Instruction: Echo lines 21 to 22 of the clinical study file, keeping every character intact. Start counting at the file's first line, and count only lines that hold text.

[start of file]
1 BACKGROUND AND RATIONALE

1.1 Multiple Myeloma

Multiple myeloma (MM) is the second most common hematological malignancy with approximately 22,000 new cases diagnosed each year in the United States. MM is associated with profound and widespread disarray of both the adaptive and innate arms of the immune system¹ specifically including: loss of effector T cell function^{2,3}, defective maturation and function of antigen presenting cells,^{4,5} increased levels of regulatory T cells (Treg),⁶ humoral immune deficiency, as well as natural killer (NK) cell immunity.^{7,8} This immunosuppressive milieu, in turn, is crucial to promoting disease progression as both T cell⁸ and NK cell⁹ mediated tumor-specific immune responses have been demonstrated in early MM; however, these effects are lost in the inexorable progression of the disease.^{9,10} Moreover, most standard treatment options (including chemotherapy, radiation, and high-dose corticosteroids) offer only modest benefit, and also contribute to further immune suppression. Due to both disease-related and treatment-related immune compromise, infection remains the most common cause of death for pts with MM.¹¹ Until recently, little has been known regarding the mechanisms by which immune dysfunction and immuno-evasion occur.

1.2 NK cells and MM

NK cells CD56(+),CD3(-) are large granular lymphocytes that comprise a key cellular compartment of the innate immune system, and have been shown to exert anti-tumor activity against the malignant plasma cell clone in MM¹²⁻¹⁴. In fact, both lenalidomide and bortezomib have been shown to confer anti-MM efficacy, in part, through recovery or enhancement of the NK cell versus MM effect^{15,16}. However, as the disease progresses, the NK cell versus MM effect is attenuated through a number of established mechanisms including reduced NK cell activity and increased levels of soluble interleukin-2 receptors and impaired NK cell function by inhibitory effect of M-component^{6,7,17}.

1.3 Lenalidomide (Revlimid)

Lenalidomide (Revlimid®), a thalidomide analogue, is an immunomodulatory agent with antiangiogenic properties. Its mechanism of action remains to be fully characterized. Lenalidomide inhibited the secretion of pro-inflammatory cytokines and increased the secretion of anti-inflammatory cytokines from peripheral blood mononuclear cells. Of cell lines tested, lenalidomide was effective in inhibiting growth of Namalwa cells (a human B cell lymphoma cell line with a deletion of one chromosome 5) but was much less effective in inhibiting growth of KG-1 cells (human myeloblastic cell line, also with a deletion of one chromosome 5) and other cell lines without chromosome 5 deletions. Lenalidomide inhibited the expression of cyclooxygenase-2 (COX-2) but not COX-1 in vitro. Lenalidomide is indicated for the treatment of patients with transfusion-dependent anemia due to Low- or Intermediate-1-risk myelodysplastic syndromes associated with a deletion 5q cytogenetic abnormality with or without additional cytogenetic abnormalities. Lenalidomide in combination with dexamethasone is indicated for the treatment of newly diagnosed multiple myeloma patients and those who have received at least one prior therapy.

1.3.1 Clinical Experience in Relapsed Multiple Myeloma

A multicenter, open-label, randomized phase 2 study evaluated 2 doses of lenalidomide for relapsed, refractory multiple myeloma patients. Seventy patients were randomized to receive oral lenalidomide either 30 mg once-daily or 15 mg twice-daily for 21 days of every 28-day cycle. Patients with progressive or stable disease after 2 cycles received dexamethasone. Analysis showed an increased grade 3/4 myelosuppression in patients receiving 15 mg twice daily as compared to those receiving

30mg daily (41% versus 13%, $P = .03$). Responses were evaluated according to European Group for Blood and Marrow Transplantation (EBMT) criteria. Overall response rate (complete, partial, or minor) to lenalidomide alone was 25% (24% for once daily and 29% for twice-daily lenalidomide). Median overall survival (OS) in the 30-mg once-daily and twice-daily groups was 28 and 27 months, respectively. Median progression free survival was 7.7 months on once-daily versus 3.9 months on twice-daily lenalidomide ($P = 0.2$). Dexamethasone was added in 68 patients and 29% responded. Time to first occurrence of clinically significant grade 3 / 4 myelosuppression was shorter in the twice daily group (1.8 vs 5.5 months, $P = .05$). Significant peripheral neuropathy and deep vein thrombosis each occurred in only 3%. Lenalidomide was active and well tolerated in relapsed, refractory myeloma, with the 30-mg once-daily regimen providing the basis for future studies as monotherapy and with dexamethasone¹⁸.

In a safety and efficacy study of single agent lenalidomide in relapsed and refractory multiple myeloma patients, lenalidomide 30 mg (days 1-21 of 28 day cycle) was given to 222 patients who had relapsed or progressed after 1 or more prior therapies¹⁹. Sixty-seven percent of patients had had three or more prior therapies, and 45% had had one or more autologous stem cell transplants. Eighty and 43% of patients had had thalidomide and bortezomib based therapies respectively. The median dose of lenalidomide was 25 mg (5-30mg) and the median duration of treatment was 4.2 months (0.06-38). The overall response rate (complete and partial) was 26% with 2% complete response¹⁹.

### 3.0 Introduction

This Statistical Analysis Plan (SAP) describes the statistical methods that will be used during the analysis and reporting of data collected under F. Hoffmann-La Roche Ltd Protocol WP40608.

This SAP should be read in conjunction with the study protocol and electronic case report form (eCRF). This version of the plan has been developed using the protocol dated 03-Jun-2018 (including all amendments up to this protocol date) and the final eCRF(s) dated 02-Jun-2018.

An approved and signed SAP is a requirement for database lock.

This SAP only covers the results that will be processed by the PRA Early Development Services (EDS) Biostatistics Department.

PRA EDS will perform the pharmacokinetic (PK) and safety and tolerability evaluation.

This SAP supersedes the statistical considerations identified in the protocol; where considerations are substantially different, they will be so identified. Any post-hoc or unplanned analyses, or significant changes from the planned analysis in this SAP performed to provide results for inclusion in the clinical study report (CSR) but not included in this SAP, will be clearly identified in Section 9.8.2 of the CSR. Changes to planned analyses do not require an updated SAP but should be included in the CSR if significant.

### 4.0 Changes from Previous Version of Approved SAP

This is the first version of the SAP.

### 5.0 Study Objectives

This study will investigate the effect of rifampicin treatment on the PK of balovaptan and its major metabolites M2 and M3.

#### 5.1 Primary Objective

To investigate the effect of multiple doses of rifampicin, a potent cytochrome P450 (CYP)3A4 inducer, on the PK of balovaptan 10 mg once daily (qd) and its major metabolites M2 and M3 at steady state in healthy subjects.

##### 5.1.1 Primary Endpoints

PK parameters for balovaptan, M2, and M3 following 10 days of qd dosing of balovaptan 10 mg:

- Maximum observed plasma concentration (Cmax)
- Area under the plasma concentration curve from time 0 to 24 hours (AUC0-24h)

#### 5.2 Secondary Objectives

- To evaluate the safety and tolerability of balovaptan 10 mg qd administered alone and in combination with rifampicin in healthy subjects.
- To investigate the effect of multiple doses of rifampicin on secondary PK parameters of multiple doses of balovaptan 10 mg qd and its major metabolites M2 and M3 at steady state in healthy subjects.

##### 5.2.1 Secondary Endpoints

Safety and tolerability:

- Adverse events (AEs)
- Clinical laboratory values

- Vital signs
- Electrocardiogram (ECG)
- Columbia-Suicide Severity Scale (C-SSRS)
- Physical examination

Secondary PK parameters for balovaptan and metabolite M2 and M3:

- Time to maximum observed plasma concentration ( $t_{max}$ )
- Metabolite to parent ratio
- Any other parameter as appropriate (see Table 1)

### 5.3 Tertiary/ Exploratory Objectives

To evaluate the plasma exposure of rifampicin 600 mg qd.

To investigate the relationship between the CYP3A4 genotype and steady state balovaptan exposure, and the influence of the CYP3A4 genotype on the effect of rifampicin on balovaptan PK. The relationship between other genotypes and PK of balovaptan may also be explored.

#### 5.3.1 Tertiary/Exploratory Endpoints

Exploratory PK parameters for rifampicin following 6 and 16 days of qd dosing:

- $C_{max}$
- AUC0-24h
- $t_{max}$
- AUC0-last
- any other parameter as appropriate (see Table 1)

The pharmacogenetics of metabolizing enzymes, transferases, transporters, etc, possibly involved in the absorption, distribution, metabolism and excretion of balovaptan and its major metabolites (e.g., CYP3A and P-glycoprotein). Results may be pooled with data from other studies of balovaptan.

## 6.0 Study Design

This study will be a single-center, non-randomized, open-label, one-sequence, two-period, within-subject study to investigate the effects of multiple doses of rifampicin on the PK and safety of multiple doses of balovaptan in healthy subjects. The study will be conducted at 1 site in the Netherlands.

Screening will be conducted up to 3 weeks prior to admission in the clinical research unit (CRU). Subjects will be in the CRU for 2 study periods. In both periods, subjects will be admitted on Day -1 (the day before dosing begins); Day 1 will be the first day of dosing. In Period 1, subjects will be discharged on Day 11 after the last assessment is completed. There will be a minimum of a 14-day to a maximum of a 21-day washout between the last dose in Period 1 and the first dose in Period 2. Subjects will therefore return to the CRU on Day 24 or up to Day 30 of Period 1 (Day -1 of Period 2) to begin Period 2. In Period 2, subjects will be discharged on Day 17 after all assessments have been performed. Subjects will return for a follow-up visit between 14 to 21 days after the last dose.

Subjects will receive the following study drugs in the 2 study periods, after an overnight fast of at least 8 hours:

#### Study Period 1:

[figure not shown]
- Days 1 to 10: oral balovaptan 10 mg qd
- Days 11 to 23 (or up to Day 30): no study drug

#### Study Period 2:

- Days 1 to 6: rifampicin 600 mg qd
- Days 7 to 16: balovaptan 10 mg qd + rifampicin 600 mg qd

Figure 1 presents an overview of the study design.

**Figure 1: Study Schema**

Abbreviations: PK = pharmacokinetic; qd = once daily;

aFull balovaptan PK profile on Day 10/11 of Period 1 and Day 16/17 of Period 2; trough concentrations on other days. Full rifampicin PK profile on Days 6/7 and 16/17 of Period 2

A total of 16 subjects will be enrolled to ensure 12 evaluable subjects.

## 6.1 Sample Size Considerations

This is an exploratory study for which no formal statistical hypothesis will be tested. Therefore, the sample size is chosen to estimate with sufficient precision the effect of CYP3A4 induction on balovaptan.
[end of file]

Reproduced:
### 5.0 Study Objectives

This study will investigate the effect of rifampicin treatment on the PK of balovaptan and its major metabolites M2 and M3.